For example, you can have somebody on an interest only mortgage 2 year deal [perhaps because of a relationship breakdown], but when that ends they are denied a cheaper new deal as ‘unaffordable’, so is forever imprisoned on a high variable rate, and if their circumstances normalise, they are even totally prevented from returning to a ‘repayment mortgage’ although it is actually less costly each month than their current interest-only payment – so not a penny is paid-off the capital sum either.

People are incredulous to find that, despite having an exemplary repayment history (never missed a payment) they are denied a remortgage as the lender claims “it can’t be afforded”, when it is actually 20% less than they HAVE been paying for donkey’s years, eh?

This whole situation whereby people have been shoved unceremonially onto their lender’s highest rates is compounded by the current rise (August) in Bank Rate which means lenders have immediately bumped-up their SVR’s to match it, rather than absorbing it as they should have in light of their already making a killing, eh?

However, you may have heard that a consortium of the major lenders [UK Finance, the Building Societies Association (BSA) and the Intermediary Mortgage Lenders Association (IMLA)], are embarking on a charm offensive [in response to an FCA’s challenge] and are making a voluntary commitment to help these longstanding borrowers, by offering them the ability to switch to an alternative product with better interest rate, and so they say address the problem of attempted remortgagors being locked-into SVR – indeed they expect to deliver it by this December, no less?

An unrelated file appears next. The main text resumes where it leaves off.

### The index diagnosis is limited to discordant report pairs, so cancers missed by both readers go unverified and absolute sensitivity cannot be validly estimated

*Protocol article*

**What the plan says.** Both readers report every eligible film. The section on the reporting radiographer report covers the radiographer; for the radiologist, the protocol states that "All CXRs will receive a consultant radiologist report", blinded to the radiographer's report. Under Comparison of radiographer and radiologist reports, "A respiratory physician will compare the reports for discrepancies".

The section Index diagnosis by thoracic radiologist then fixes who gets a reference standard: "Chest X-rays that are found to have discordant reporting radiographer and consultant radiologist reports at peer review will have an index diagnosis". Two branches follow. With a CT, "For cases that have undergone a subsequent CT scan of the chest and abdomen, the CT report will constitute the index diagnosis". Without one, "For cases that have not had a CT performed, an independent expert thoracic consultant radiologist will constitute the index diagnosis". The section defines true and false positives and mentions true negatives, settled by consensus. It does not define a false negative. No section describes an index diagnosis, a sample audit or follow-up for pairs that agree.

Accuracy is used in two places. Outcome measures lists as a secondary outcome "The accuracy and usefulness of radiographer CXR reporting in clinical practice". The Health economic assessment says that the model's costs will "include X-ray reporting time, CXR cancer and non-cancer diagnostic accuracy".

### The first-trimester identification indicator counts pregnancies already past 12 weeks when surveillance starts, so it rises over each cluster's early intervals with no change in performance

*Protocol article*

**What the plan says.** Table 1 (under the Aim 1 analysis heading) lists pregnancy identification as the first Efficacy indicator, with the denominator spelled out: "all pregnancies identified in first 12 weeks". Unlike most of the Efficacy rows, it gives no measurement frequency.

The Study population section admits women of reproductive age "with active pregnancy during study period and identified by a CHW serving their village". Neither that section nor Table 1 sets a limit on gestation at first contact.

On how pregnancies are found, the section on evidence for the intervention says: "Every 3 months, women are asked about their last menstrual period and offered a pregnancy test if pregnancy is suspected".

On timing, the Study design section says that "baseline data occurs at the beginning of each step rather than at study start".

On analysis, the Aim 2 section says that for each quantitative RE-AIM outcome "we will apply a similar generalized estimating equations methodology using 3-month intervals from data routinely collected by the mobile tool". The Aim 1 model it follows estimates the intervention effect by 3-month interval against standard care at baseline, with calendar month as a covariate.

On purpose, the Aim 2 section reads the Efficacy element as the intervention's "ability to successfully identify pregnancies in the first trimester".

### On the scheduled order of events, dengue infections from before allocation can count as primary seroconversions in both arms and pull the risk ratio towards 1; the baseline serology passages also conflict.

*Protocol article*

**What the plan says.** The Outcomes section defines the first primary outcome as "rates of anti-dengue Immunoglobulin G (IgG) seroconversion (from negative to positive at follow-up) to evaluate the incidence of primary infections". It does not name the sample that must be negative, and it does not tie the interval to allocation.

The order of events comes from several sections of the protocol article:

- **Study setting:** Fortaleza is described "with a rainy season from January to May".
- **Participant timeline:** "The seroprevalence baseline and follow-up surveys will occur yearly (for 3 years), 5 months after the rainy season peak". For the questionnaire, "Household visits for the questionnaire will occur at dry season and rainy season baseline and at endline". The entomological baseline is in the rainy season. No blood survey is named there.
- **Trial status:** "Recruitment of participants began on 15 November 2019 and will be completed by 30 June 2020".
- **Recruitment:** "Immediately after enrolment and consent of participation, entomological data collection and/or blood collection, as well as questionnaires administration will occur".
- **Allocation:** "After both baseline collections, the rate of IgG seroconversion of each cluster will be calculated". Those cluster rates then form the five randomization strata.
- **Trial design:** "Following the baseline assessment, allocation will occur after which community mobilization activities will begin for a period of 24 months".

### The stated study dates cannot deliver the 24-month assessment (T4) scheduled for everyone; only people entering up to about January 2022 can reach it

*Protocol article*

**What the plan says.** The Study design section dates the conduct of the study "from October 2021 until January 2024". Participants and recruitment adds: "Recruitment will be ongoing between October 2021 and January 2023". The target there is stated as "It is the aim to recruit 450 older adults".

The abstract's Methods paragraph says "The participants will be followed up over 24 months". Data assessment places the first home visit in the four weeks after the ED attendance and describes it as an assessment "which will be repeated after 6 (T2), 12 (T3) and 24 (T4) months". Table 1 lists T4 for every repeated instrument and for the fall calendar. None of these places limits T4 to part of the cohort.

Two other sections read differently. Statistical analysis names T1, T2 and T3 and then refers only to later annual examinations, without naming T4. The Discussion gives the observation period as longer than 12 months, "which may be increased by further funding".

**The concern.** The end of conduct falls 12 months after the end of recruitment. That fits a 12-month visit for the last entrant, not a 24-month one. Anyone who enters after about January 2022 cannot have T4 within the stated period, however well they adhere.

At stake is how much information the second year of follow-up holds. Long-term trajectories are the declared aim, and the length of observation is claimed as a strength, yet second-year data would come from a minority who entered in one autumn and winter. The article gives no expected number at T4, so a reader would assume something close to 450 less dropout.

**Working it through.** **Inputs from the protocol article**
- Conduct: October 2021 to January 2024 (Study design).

Well, if you really think that the wicked witch has metamorphosed into the fairy godmother, dream-on everybody? The scheme is so restrictive with its multiple exclusions that it will only apply to little more than say 7% of those afflicted, and certainly it won’t help those who are in great financial pain and are struggling the most under the unfair yoke of enforced SVT, will it?

[Borrowers are only eligible for the new scheme with such product as being offered by their ‘existing’ lender (a massive market restriction), and only if there is at least £10,000 of outstanding mortgage, and at least 2 years left on the loan, and if they not in arrears, and additionally they not allowed any change of term, nor adding or removal of a party to the mortgage, nor allowed additional borrowing – all common options that might be sought on remortgaging, eh?


[There is NO solution currently on the table to the UK’s ‘mortgage prisoners’ problem, although the lenders consortium initiative is indeed a welcome START, but there is an uncharted and uncertain path ahead for those other many thousands of home owners involved]